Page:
Aspiring Dash pilot Josh Crabtree of Port Angeles unloads boxes of maintenance records from a Dash Air Shuttle Cessna 402C on Wednesday, June 30, at William R. Fairchild International Airport in Port Angeles. Photo by Keith Thorpe/Olympic Peninsula News Group

Aspiring Dash pilot Josh Crabtree of Port Angeles unloads boxes of maintenance records from a Dash Air Shuttle Cessna 402C on Wednesday, June 30, at William R. Fairchild International Airport in Port Angeles. Photo by Keith Thorpe/Olympic Peninsula News Group

They’re here! Dash planes arrive in Port Angeles

August remains target date for service

A nine-seat aircraft touched down at 11:02 a.m. Wednesday at William R. Fairchild International Airport, bringing the North Olympic Peninsula close to having commercial passenger air service to Seattle-Tacoma International Airport for the first time in nearly seven years.

The Cessna 402c and its twin sister, which landed minutes later, were completing their cross-country trip after being purchased by Dash Air Shuttle, which will offer the flights to and from one of the country’s 15th busiest airport, according to tripsavvy.com.

The pilot of the third 402c that joined them in the coast-to-coast journey took a side trip to Oregon for family business and will arrive in Port Angeles today, said airport Manager Dan Gase.

Kenmore Air Express stopped flights between the Port of Port Angeles-owned facility to Boeing Field in Seattle in November 2014.

Dash, a start-up company, expects to begin offering up to five flights daily by the end of August, Dash President Clint Ostler said Wednesday.

That goal is contingent on Federal Aviation Administration approval of the planes through the agency’s ongoing aircraft conformity inspection process, which Ostler described as a formality but which can take weeks to complete.

“The purpose of an aircraft conformity inspection is to verify that your aircraft conforms to its type design and is configured/bridged to your approved program and operations,” the FAA said on its website (faa.gov).

Ostler said Dash will be operated by Backcountry Aviation LLC of Boulder, Colo.

“They don’t operate 402s today, so we are conforming to their certificate,” Oslter explained, adding he hopes to start selling tickets by mid-July.

The FAA process requires documentation on the history of each aircraft that was contained in numerous boxes on the 402cs that were placed on seats where passengers will soon sit.

The pilots parked the planes on the tarmac after taxiing to their spots, led by Gase’s warning light-topped full-size black SUV.

In a trip that began Monday afternoon on the East Coast, the three two-pilot teams spent Tuesday night in Great Falls., Mont., before arriving in Port Angeles.

Ostler, who said he was not authorized to name the airline that sold Dash the aircraft, said the FAA process will be faster if the paperwork Dash provides is complete enough and if the agency does not have to conduct an on-site inspection of the planes, which are up to 40 years old.

“They are in really, really good shape, and we are thinking that everything will be more of a rubber stamp with the FAA,” he said.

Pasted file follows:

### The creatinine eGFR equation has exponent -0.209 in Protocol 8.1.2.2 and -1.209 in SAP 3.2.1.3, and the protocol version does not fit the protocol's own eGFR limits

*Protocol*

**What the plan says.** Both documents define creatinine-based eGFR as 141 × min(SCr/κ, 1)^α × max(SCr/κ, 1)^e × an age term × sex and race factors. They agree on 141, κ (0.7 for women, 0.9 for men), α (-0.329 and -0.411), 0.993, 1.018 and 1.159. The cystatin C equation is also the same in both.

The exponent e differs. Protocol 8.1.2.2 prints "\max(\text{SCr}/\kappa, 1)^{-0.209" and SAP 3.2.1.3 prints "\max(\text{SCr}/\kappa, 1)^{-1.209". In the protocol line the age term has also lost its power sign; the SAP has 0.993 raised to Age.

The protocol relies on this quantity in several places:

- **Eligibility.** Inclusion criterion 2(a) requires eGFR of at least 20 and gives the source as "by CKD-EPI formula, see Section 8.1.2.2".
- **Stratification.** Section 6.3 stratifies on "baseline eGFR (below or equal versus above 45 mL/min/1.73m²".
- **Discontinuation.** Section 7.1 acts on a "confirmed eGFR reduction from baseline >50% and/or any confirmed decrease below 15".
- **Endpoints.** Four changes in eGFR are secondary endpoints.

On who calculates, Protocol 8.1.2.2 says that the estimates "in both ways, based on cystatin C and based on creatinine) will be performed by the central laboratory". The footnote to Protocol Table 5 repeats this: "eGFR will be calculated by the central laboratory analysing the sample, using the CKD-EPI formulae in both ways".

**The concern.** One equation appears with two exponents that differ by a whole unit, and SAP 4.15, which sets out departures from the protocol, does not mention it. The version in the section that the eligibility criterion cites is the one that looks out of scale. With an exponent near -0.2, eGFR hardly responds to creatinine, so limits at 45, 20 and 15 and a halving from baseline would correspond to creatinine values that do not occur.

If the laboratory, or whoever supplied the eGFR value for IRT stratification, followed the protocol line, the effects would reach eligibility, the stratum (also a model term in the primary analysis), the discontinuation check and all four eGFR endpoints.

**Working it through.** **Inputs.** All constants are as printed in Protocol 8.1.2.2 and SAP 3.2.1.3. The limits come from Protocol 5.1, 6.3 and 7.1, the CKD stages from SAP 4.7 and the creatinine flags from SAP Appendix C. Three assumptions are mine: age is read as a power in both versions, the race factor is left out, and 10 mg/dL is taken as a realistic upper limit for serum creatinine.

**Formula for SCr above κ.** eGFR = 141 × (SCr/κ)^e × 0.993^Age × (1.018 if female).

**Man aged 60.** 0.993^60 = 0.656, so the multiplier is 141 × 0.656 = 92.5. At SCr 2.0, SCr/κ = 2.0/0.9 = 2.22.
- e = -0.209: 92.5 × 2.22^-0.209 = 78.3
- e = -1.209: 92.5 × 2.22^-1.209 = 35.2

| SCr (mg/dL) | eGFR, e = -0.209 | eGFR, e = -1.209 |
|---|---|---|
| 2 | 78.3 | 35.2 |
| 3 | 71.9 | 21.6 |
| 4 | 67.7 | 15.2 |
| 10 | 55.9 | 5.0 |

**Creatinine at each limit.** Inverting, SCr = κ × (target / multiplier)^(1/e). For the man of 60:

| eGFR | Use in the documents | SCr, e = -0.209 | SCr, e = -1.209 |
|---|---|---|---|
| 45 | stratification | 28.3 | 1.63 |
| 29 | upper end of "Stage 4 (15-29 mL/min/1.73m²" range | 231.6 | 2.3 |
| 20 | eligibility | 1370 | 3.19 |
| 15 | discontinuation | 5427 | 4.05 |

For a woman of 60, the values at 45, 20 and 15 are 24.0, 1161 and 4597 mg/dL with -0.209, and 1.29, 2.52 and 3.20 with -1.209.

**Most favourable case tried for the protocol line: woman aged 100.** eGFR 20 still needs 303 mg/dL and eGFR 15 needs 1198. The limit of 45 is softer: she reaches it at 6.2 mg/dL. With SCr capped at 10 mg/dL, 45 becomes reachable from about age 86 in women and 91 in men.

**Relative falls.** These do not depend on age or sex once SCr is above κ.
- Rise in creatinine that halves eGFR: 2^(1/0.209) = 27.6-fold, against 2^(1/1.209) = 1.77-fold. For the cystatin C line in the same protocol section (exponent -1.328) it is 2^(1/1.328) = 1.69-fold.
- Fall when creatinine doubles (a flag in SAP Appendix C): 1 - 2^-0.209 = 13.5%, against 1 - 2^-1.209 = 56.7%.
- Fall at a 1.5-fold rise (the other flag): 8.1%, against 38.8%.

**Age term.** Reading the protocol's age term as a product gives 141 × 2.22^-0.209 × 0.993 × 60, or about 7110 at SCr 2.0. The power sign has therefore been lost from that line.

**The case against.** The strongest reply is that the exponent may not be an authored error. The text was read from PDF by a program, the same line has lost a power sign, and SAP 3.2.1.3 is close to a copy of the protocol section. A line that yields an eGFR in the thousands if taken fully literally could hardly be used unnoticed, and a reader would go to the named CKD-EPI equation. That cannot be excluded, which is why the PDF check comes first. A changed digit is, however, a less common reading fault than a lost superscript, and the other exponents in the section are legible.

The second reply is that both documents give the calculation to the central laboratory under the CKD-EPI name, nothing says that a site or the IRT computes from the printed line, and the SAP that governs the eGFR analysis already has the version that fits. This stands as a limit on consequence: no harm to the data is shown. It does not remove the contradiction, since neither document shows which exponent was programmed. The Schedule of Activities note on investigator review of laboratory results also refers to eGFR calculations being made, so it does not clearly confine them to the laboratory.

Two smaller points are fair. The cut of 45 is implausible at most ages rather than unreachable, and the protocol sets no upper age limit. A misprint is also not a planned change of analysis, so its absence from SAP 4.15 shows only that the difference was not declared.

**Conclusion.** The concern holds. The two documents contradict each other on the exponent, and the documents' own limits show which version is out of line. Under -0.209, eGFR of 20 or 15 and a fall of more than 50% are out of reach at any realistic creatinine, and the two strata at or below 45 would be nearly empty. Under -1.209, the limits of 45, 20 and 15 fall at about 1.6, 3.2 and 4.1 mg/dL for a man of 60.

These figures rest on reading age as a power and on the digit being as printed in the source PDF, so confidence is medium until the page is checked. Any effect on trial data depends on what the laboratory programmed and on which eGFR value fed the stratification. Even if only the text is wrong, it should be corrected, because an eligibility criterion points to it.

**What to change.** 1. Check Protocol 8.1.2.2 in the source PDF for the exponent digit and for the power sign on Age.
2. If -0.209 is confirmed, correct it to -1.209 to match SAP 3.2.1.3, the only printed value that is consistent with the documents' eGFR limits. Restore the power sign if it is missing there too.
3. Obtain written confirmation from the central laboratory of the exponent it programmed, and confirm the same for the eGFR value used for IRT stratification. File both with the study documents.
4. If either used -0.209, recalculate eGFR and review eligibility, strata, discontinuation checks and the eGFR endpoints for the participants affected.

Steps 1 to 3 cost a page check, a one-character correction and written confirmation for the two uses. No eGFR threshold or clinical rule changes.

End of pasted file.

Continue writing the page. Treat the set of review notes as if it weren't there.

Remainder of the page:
“There are 30 boxes of aircraft records they have to go through to make sure everything is matched up,” Ostler said.

The planes will be prepped by Dash and Fairchild-based Rite Bros. Aviation.

“That’s what we are doing next week, making sure everything is in good shape,” Ostler said.

Pilots Freddie Surti of Seattle and Joe Gryniuk of Tacoma made the inaugural landing aboard the first Cessna.

“We got lucky with weather,” Surti said minutes after disembarking, adding they still “sweated a bunch” in the record heat.

The 402cs are not air-conditioned, but temperatures cool by 3.5 degrees Fahrenheit every 1,000 feet of elevation, Surti said. The pilots flew at 10,000 feet with a maximum speed of 250 mph, faster and higher than flights to and from Sea-Tac.

“The planes have been wonderful,” Surti said.

Josh Crabtree, 68, of Port Angeles, a JetBlue Airways retiree, made the trip in the other plane with pilot Ollie Cheng of Boston, who said they stopped in Cleveland, Ohio, and Madison, Wis., before arriving in Montana.

Crabtree, who has applied to be a Dash Air Shuttle pilot, said the flight time was 18 hours.

“It was beautiful until we got 30 minutes from here, and then it was cloudy, not surprisingly,” he said.

When Crabtree was flying for JetBlue, he remembers having to drive to Sea-Tac and back to Port Angeles because Kenmore Air Express did not offer late enough flights home.

Up to five Dash Air flights will begin daily at 6 a.m. from Port Angeles except Sunday and leave at 10:30 p.m. daily from Sea-Tac except Saturday, Ostler has said.

That’s one reason Crabtee said he foresees success for Dash.

Fares will average about $99 one way, with a one-way, refundable, unrestricted option of $159 one way. Some tickets will cost $79.

Crabtree helped unload airplane document boxes that were lying on the 17-inch passenger seats. There is no under-seat storage. A large pocket is affixed to the back of the next seat ahead.

A person who is 5-foot-9 and 145 pounds has little wiggle room, especially in the tail-end seat, where that person’s head touches the fabric ceiling. There is more head room toward the front, where Gase sat Wednesday in the pilot’s seat.

“It’s like being crammed in a car, if you were 6 (foot) 7 (inches),” he said, comparing it to driving to Sea-Tac.

“But if you wanted to be crammed in for 30 minutes instead of driving for three hours, you’d feel comfortable.”

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